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Researcher Debunks Claim That Marijuana Use Damages DNA

Researcher Debunks Claim That Marijuana Use Damages DNA

Health

Researcher Debunks Claim That Marijuana Use Damages DNA

A marijuana researcher has just debunked the claim that cannabis can cause permanent damage to a user’s DNA. That claim made international headlines last week when a group of scientists in Australia published a paper in the journal Mutation Research/Fundamental and Molecular Mechanisms of Mutagenesis.

In the article, the scientists said that regular DNA use might not lead to any immediate or obvious health problems for users. But, they said, it could damage their DNA.

The article went on to say that the damaged DNA could be passed on to a cannabis user’s kids. If this happened, it could give the child health problems.

The article even said that the damaged DNA could give cancer to the child of a cannabis user.

But now, a well-known marijuana researcher has said those claims are bogus.

“This report is based on a foundation of falsehoods,” Ethan Russo explained.

“Cannabis is not mutagenic (productive of mutations in DNA), nor is it teratogenic (productive of birth defects) or carcinogenic (causative of cancer). Countless animal studies and human . . . studies support its relative safety in this regard.”

Russo is a board-certified neurologist and researcher. He’s also a founding editor of the Journal of Cannabis Therapeutics.

Simply put, Russo is a well-respected figure in the world of cannabis research.

Russo said the new study is nothing more than another example of “reefer madness.” He said it was time to ditch these kinds of claims and focus on learning more about how cannabis can improve health.

But the field of cannabis research is a complicated one.

In the U.S. it can sometimes be difficult to do thorough studies of marijuana. That’s primararlly because marijuana is considered a Schedule I illegal drug.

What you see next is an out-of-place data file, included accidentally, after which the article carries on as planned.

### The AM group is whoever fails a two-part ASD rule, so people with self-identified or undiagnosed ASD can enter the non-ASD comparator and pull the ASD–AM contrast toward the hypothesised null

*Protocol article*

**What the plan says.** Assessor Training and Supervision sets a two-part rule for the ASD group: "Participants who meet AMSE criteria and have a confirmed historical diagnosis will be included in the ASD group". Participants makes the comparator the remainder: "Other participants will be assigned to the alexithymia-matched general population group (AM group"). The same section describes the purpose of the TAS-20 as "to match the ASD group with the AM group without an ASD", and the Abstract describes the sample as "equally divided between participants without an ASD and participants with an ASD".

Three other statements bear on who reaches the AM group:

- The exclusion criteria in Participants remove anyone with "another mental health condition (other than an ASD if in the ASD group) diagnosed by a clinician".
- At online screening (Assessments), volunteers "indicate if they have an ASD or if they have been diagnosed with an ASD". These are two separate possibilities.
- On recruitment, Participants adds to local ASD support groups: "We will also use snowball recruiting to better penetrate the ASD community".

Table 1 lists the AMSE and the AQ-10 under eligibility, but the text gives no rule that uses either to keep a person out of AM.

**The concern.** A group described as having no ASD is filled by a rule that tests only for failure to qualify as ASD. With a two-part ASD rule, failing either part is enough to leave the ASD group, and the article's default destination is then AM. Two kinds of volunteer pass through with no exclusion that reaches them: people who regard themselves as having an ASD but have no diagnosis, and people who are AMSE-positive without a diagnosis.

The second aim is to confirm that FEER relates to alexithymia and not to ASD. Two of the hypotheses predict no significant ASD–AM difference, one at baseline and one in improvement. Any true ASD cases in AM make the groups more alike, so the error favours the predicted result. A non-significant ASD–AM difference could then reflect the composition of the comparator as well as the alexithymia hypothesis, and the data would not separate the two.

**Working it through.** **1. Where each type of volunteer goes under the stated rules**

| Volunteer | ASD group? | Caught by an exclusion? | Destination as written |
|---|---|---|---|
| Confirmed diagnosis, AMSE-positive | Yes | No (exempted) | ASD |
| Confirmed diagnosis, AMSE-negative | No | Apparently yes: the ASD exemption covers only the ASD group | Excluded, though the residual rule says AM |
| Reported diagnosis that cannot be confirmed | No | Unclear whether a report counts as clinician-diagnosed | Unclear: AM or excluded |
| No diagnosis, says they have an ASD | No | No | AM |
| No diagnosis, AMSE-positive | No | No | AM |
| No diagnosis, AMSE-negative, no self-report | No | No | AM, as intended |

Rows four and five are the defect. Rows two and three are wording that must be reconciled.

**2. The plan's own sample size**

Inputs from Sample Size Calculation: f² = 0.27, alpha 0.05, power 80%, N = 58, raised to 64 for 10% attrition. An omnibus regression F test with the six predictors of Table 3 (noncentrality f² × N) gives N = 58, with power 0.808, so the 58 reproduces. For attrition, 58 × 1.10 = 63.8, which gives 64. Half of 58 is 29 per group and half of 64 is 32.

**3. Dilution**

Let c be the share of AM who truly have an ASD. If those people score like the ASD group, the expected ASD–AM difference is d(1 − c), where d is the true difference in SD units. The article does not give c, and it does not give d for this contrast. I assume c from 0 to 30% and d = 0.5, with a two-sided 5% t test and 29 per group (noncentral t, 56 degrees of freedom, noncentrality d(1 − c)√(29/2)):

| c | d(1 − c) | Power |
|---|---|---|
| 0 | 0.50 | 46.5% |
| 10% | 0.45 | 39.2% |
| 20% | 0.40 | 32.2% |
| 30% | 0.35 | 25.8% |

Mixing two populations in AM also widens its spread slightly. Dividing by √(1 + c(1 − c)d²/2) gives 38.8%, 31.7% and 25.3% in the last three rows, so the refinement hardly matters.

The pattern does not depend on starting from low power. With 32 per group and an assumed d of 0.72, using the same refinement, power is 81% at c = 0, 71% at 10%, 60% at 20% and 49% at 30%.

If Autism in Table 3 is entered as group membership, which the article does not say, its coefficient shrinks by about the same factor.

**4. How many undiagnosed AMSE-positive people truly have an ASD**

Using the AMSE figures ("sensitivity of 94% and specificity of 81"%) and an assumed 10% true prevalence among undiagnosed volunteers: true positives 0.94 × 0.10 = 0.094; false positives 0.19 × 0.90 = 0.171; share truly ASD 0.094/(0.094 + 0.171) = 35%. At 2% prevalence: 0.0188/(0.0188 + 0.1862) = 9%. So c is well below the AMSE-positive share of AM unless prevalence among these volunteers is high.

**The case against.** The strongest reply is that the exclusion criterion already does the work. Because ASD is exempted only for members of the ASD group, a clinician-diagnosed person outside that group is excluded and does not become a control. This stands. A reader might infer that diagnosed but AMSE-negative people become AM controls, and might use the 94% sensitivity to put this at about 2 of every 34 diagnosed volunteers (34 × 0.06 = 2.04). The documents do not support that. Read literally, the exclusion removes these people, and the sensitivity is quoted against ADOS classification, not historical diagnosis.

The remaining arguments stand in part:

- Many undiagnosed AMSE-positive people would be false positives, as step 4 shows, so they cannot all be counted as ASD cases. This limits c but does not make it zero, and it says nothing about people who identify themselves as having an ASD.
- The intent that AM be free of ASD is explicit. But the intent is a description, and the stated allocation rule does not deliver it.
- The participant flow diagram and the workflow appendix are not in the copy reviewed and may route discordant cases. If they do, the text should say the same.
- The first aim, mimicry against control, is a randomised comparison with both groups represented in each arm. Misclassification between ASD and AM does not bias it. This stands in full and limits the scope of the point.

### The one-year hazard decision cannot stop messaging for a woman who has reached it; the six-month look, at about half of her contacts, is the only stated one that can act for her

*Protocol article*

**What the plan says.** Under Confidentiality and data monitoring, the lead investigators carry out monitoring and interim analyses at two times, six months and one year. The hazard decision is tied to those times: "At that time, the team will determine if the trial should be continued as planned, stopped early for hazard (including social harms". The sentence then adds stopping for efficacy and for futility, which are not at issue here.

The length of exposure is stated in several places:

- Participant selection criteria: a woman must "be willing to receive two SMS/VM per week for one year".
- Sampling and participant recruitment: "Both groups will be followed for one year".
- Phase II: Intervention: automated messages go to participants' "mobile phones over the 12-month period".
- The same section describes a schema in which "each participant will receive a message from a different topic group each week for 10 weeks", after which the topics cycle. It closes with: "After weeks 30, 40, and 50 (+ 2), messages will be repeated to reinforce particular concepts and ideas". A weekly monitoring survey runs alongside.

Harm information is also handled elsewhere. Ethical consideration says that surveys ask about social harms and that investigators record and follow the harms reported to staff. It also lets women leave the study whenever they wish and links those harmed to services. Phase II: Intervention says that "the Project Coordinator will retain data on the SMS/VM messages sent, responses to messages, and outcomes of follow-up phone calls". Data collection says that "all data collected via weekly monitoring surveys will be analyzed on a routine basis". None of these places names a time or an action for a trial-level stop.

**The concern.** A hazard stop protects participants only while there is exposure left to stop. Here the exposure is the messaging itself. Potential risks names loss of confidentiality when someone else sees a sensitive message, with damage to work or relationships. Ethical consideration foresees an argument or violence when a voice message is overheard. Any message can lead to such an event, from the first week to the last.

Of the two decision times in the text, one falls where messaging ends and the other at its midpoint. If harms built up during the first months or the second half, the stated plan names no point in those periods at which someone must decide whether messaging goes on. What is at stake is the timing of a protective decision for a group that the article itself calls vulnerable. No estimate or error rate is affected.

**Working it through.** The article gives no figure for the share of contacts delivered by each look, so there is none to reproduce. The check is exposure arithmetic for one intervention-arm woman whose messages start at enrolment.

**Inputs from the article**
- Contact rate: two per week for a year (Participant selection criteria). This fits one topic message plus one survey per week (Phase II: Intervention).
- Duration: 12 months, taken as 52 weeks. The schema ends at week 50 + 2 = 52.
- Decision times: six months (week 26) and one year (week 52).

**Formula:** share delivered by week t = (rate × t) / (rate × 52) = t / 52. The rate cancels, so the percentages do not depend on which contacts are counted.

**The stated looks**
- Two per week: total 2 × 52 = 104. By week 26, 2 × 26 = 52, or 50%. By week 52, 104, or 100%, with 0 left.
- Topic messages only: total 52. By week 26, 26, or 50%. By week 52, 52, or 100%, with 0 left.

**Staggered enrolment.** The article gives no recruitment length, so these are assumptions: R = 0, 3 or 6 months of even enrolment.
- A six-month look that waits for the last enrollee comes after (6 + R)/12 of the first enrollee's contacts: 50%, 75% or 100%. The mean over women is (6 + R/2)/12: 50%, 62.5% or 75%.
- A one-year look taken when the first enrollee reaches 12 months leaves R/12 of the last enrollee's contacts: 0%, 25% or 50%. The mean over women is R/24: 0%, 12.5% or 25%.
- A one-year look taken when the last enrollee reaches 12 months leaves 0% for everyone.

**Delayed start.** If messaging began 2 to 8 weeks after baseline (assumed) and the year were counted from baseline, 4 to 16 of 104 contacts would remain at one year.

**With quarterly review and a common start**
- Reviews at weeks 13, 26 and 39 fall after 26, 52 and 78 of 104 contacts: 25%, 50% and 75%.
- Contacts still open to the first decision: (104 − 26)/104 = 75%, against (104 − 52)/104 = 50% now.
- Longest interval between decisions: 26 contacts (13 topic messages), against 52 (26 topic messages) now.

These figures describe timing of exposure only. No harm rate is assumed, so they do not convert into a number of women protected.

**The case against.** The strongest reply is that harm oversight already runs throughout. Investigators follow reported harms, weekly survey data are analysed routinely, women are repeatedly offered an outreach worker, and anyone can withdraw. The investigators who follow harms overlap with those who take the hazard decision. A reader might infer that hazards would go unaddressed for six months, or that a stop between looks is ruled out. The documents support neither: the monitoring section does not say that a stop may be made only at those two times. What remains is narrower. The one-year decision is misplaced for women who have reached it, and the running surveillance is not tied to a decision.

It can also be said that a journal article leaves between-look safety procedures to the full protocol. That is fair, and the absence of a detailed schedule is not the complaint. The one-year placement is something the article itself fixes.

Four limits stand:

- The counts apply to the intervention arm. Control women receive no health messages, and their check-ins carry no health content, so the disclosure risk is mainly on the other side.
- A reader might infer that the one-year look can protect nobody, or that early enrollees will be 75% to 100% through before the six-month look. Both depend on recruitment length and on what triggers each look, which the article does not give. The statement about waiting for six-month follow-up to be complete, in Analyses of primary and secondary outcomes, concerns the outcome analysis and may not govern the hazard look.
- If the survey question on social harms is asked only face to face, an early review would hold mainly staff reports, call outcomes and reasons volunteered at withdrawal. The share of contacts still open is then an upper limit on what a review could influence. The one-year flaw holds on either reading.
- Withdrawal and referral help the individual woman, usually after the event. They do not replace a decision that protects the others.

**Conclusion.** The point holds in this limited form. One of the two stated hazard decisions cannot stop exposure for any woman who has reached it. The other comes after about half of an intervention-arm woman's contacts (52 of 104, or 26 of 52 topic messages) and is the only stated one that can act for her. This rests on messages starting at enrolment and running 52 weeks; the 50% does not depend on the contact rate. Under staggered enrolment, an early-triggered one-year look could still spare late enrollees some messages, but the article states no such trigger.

Because of this, many researchers in the U.S. have to rely on cannabis samples provided by the government. But recent reports found that too often those examples are limited to only a few relatively weak strains.

This can make it hard for scientists to explore the full range of cannabis and its effects on humans.

Despite these challenges, there is a growing body of marijuana research.

Some of the most promising research has discovered that marijuana could be used to target and kill cancer cells.

In fact, the National Institute on Drug Abuse revised its fact sheet on medical marijuana last summer to reflect these discoveries.

“Recent animal studies have shown that marijuana extracts may help kill certain cancer cells and reduce the size of others,” the new website says.

“Evidence from one cell culture study suggests that purified extracts from whole-plant marijuana can slow the growth of cancer cells from one of the most dangerous types of brain tumors.”

And a report published last month found that states with legal medical cannabis have lower rates of opioid addiction.

Nick Lindsey

Nick is a Green Rush Daily staff writer from Fort Collins, Colorado. He has been at the epicenter of the cannabis boom from the beginning. He holds a Masters in English Literature and a Ph.D. in cannabis (figuratively of course).

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